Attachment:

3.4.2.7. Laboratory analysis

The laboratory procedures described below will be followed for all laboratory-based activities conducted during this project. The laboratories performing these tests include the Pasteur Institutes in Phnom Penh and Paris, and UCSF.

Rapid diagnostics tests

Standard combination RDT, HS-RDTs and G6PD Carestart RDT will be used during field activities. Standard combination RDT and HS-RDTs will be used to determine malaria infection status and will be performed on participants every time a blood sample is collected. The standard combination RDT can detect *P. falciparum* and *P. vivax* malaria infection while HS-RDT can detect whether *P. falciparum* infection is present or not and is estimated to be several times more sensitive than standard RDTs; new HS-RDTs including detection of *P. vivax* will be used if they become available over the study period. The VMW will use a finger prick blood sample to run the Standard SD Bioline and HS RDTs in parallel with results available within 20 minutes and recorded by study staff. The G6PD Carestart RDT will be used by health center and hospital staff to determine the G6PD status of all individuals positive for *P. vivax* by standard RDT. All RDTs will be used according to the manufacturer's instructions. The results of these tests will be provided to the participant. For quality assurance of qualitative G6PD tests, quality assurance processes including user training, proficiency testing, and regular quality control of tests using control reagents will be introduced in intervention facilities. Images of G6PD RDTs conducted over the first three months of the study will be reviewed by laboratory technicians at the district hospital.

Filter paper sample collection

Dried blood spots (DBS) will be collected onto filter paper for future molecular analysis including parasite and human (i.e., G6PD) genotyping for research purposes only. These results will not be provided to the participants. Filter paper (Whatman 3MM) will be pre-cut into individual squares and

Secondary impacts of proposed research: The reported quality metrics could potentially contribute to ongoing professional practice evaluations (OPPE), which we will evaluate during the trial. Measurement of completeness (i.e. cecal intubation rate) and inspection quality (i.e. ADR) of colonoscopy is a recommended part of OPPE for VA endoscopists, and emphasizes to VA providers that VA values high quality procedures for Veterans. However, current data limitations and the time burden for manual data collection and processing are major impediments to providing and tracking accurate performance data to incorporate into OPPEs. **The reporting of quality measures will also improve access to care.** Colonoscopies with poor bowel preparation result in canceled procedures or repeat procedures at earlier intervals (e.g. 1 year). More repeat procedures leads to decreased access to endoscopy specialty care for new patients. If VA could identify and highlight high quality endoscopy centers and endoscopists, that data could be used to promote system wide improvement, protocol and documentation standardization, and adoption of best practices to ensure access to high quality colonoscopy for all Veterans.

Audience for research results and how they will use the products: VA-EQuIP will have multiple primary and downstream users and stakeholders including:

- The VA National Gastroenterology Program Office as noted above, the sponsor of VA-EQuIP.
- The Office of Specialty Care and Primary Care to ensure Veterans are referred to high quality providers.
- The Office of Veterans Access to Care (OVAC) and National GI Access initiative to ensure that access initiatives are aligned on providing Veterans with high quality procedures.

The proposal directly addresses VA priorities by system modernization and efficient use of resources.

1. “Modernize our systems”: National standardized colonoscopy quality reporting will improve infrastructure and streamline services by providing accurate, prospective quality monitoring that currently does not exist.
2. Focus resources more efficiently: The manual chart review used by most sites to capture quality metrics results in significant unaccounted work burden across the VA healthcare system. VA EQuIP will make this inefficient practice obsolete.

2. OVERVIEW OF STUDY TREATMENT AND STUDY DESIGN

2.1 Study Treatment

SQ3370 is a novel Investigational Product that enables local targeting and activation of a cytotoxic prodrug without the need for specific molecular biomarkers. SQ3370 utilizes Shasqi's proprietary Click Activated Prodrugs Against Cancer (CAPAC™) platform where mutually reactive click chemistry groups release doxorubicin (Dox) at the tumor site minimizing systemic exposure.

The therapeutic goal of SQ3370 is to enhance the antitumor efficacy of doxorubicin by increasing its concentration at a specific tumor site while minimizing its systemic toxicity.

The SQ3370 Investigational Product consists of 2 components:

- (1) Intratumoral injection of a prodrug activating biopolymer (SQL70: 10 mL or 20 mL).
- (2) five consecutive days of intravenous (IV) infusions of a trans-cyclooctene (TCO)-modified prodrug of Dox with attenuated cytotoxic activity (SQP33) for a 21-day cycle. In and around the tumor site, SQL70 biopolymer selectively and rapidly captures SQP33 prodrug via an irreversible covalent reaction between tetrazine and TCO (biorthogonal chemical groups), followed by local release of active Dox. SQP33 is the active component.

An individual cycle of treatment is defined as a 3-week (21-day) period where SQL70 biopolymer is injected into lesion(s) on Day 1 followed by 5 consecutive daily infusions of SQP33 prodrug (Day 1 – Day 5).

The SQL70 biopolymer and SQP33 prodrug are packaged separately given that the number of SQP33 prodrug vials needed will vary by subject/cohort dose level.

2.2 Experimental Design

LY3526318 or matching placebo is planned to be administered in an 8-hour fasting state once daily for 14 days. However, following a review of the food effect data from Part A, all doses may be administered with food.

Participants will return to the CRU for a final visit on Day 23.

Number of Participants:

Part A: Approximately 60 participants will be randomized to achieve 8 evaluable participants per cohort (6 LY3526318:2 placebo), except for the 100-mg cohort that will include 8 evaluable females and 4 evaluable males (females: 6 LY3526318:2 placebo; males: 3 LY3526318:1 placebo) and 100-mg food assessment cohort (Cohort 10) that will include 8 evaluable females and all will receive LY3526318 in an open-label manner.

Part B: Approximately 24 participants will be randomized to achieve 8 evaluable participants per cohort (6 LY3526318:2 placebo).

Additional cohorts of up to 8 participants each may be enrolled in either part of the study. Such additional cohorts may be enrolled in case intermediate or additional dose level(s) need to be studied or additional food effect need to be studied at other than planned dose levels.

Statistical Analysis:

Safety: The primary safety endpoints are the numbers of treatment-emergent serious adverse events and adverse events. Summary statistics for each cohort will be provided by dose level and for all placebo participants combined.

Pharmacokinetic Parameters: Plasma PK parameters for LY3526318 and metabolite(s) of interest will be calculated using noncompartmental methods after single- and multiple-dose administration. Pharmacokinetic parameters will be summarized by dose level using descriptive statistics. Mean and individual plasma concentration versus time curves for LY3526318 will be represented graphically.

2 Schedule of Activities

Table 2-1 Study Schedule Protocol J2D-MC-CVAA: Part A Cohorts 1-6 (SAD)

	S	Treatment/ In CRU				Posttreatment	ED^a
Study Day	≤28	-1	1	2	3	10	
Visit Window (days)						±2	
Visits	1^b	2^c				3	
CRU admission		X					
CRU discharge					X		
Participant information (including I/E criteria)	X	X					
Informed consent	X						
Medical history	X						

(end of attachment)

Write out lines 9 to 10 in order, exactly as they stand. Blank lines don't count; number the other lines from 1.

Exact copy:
- The VA National Gastroenterology Program Office as noted above, the sponsor of VA-EQuIP.
- The Office of Specialty Care and Primary Care to ensure Veterans are referred to high quality providers.